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I'm studying angular momentum in quantum mechanics. My question involves the operators $L_+=L_x+iL_y$ and $L_-=L_x-iL_y$; in a problem I have a Hamiltonian, $H$, depending an $L_y$, $L^2$ and $L_z$. The solutions suggest to write $L_y$ as a combination of $L_+$ and $L_-$ and then, using the eigenvectors of $L_z$ and $L^2$, write the matrix associated with $H$, and then diagonalize the matrix. How is this possible? How can $L_y$ and $L_z$ be diagonalized in the same basis? Sorry for bad English.

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    $\begingroup$ After you diagonalize the Hamiltonian the resulting eigenfunctions will no longer be eigenstates of both $L_y$ and $L_z$. $\endgroup$ – Lewis Miller Dec 28 '17 at 16:22
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    $\begingroup$ Note that the ladder operators $L_{\pm}$ are not normal operators, and hence are not diagonalizable in an orthonormal basis (except for the singlet representation). $\endgroup$ – Qmechanic Dec 28 '17 at 16:28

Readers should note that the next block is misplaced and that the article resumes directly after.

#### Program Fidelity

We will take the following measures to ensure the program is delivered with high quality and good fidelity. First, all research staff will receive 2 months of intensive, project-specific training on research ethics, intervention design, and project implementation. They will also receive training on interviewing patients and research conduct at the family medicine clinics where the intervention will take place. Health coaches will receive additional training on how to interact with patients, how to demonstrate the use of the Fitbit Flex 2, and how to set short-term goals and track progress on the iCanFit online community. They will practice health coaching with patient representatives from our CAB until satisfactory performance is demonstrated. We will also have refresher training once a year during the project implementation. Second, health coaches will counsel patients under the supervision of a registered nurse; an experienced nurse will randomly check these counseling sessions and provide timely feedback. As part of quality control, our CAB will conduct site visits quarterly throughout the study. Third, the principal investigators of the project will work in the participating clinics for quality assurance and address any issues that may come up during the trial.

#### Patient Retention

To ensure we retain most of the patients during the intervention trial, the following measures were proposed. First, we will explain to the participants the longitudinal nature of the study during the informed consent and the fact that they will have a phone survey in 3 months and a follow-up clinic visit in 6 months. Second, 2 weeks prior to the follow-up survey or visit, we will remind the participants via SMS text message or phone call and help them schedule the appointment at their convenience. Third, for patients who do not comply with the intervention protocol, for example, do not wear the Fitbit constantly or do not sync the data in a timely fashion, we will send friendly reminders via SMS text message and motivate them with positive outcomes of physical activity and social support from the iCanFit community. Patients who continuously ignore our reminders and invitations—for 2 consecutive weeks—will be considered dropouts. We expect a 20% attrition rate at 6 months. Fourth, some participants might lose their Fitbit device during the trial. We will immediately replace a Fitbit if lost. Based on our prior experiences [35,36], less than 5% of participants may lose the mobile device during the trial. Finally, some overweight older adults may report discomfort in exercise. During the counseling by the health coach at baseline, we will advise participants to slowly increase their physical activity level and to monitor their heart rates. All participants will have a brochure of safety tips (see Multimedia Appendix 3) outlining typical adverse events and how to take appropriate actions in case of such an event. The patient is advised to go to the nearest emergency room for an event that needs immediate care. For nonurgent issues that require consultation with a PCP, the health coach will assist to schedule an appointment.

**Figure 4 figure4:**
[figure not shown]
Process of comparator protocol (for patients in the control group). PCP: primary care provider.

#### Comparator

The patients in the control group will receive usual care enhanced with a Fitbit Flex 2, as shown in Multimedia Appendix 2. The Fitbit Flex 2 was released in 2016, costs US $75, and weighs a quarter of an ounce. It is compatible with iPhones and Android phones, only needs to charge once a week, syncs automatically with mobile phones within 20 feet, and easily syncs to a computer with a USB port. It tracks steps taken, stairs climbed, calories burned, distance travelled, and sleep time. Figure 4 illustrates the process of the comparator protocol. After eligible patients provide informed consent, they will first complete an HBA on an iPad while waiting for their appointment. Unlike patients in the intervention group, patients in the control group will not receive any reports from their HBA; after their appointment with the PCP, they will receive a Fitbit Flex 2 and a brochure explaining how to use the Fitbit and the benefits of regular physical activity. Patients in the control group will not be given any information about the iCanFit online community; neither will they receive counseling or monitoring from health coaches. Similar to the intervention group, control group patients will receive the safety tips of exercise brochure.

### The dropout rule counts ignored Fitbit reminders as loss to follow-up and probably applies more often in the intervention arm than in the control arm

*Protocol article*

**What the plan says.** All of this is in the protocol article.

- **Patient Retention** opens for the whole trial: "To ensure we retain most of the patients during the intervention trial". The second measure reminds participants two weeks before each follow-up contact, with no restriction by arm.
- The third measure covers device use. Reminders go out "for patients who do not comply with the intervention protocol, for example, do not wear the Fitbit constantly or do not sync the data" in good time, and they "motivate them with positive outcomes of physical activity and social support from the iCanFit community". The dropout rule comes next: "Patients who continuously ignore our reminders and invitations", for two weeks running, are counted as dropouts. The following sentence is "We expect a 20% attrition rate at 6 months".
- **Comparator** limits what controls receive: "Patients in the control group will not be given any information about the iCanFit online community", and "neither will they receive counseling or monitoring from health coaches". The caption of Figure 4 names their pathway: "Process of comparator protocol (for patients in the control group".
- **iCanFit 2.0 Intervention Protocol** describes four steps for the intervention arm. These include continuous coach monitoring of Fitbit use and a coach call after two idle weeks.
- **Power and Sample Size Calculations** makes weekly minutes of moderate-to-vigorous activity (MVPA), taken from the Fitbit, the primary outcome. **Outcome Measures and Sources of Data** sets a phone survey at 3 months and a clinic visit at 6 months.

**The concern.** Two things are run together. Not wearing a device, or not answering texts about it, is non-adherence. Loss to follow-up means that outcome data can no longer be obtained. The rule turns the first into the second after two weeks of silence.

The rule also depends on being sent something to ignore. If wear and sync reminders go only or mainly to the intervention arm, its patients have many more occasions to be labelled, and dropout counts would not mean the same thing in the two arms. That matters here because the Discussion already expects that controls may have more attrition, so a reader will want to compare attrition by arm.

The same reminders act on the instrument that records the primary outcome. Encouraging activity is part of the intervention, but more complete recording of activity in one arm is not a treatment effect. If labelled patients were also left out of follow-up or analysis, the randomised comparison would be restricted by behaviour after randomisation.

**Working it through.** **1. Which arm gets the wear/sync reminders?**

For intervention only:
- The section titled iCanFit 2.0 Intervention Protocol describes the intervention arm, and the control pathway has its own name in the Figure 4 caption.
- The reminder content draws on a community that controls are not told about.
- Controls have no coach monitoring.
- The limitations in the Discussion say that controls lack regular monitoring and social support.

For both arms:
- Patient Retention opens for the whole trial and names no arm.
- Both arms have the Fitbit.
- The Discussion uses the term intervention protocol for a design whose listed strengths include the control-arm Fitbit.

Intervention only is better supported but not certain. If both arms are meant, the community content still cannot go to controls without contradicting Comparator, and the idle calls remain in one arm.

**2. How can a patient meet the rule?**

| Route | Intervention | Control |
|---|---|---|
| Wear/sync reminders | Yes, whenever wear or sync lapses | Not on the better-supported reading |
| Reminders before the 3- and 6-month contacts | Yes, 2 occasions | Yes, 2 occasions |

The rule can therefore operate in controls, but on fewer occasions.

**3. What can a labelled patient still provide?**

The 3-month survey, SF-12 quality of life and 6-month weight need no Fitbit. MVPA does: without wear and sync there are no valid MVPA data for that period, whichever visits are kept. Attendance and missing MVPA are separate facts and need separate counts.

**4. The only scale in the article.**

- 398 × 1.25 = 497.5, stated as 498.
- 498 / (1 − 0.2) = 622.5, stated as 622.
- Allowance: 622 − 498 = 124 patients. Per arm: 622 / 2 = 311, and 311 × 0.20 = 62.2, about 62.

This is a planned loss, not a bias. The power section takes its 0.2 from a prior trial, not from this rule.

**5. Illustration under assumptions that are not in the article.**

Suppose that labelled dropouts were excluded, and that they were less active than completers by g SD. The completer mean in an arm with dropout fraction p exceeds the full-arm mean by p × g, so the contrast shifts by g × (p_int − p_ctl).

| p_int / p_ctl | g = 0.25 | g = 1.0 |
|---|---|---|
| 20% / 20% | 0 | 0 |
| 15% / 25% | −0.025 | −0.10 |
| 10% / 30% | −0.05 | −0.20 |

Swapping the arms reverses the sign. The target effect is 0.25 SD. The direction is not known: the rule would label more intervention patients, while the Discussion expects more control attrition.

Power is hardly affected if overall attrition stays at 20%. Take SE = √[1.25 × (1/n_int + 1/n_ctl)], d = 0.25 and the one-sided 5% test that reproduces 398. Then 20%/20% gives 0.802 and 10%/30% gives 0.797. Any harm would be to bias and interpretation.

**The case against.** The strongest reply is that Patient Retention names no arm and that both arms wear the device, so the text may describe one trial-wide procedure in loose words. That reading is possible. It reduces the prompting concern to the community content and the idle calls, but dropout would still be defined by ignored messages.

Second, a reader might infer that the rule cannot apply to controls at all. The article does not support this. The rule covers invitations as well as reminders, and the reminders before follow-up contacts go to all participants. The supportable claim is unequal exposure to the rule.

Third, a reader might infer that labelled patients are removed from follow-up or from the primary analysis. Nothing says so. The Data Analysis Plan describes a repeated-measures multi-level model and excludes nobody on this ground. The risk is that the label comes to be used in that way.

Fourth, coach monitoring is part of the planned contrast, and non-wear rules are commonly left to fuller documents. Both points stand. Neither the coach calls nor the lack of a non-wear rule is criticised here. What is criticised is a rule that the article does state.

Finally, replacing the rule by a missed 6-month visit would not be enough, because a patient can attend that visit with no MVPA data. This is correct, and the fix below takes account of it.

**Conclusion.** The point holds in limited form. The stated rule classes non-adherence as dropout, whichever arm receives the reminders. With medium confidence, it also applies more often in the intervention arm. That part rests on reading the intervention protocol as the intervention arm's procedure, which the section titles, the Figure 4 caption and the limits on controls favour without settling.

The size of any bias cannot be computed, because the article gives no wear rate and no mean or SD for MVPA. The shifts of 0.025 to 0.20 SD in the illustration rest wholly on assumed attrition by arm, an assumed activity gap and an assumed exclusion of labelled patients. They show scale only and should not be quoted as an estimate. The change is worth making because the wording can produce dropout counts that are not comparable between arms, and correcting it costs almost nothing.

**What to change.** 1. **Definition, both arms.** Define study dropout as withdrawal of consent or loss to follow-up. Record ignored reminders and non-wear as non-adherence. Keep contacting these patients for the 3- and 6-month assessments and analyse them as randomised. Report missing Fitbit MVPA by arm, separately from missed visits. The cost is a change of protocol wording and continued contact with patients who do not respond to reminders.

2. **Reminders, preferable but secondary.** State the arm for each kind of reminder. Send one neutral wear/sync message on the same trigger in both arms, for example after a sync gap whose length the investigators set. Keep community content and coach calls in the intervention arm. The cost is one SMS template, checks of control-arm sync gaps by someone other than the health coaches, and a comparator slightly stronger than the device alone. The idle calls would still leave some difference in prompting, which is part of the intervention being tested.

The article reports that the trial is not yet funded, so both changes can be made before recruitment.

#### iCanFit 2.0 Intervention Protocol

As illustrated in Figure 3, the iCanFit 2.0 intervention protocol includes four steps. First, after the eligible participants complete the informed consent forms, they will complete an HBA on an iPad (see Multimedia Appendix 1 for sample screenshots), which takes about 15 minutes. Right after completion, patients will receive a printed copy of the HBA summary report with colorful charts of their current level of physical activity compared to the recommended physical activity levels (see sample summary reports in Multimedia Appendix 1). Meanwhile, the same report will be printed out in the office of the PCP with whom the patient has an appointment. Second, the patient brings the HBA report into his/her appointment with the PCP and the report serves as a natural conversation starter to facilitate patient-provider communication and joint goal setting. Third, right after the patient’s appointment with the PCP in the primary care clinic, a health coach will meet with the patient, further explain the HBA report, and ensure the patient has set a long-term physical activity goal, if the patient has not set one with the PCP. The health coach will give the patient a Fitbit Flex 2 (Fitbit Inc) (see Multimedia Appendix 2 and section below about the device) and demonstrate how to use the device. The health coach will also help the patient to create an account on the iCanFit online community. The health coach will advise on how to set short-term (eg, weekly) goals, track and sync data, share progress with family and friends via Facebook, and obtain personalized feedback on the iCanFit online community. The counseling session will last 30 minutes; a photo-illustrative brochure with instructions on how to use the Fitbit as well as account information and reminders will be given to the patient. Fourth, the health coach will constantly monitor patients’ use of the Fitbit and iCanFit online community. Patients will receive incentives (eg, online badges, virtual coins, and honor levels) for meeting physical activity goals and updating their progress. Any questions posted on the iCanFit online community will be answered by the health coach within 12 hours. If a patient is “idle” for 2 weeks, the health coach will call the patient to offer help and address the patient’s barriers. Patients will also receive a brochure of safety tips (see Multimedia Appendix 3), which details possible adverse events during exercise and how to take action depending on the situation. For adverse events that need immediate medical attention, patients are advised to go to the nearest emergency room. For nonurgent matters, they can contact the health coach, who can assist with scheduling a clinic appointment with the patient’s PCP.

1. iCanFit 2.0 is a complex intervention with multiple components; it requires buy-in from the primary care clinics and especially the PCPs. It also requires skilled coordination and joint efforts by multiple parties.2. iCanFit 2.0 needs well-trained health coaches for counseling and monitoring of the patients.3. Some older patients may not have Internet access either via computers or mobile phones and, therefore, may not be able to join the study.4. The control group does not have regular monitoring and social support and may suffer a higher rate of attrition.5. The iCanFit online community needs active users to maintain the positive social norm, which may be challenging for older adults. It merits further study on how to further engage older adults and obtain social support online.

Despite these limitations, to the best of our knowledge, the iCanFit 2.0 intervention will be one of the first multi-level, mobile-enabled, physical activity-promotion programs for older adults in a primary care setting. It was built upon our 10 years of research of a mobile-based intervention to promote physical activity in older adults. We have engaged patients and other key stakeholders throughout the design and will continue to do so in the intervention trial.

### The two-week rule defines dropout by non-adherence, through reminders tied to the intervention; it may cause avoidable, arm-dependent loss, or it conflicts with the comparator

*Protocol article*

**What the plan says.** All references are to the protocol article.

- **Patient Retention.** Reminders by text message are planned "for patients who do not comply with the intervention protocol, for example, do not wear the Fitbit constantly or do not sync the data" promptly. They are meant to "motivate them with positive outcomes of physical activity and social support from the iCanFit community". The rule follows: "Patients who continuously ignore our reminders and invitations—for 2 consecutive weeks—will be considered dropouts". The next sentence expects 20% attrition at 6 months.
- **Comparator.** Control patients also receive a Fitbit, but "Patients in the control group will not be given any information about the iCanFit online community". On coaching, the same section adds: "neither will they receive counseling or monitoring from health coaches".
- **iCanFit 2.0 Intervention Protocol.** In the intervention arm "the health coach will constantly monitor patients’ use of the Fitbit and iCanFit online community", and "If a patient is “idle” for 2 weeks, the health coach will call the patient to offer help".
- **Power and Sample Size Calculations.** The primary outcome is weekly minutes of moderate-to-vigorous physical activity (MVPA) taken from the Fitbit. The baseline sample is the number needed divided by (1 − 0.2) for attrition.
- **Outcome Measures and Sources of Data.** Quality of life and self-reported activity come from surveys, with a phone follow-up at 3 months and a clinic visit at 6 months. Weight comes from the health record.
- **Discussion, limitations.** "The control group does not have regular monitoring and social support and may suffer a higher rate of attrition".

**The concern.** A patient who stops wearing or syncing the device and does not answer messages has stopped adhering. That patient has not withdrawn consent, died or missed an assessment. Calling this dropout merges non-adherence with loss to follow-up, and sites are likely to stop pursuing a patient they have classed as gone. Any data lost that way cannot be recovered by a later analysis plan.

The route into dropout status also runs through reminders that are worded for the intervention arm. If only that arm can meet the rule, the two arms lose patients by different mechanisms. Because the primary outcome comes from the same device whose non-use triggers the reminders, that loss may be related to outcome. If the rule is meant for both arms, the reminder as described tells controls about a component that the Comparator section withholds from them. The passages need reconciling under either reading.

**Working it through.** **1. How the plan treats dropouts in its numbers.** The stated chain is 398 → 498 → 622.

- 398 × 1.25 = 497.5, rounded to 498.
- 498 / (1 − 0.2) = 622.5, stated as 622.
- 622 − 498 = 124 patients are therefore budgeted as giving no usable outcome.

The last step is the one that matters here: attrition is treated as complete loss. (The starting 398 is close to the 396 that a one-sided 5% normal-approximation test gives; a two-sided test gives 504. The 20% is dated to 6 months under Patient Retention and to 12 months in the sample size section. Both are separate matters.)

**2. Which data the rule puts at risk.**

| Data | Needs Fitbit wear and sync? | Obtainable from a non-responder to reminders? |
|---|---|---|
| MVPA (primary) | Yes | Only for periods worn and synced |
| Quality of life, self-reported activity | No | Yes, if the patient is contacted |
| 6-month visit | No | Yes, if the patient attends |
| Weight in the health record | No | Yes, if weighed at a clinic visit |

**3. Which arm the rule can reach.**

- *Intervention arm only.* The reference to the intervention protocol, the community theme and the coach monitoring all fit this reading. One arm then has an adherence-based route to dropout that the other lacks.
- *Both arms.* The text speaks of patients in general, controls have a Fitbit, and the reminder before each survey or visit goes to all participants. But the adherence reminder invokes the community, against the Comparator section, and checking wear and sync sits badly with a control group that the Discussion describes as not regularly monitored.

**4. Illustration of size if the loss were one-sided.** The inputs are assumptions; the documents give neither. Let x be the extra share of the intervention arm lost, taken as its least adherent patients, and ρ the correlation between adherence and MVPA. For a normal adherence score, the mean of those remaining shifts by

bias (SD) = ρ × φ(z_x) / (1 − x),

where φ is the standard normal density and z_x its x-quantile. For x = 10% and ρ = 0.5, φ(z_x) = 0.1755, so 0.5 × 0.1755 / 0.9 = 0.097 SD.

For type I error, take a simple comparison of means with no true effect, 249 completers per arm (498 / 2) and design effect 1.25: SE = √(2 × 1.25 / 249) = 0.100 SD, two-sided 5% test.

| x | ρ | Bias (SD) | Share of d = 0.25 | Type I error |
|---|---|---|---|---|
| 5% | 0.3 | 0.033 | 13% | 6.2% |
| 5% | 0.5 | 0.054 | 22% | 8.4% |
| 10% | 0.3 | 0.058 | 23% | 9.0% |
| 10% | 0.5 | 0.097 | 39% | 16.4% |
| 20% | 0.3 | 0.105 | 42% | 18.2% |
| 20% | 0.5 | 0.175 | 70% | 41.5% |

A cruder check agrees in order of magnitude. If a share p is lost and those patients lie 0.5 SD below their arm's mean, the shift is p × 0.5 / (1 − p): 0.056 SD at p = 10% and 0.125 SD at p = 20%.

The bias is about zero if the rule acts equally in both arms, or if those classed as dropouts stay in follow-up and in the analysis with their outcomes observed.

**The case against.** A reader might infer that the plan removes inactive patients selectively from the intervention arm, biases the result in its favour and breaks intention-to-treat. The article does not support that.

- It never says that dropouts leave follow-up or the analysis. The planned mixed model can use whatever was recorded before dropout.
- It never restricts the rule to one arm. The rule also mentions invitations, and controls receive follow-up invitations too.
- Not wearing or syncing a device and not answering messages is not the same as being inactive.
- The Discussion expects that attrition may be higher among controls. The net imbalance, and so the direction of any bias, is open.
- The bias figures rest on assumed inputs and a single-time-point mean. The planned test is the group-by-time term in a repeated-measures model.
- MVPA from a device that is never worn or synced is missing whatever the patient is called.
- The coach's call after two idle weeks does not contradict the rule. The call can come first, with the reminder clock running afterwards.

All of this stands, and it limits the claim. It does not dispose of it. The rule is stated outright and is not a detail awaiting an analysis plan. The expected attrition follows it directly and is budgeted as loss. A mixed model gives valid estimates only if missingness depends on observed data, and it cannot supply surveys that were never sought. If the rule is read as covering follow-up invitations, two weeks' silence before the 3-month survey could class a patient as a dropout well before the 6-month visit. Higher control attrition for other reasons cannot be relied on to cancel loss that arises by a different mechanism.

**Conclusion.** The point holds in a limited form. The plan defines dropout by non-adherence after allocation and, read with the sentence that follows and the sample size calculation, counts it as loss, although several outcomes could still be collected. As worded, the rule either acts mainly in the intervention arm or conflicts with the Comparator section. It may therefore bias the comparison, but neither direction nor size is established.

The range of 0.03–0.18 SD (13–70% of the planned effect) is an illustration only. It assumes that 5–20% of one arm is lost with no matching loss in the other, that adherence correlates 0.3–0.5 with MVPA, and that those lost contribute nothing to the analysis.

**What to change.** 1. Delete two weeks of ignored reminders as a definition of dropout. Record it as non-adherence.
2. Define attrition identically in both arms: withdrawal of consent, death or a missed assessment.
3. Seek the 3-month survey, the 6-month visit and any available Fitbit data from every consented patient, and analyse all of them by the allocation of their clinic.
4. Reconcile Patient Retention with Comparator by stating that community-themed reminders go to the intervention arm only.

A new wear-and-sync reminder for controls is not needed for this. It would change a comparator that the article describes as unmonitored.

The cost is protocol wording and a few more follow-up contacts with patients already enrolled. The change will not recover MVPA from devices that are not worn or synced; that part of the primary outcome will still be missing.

• $\begingroup$ Perhaps you can post the question exactly and not "rephrase/interpret" it here? $\endgroup$ – DanielC Dec 28 '17 at 16:31
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If you write the matrix representation of $L_y$ in a basis where $L_z$ is diagonal, you should get (assuming $\ell=1$) something like $$ \hat L_z= \left( \begin{array}{ccc} 1 & 0 & 0 \\ 0 & 0 & 0 \\ 0 & 0 & -1 \\ \end{array} \right)\, ,\qquad \hat L_y=\frac{1}{2i} \left( \begin{array}{ccc} 0 & 1 & 0 \\ -1 & 0 & 1 \\ 0 & -1 & 0 \\ \end{array} \right) \tag{1} $$ Of course $\hat L_y$ is not a diagonal matrix there is nothing to prevent you from writing the Hamiltonian and diagonalize the resulting matrix. The eigenstates will not be eigenstates of either $L_y$ or $L_x$ but that's not a big deal: they will be expressed as combinations of your basis eigenstates of $L_z$

However, since $a L_y+b L_z$ commutes with $L^2$, the latter will still be diagonal.

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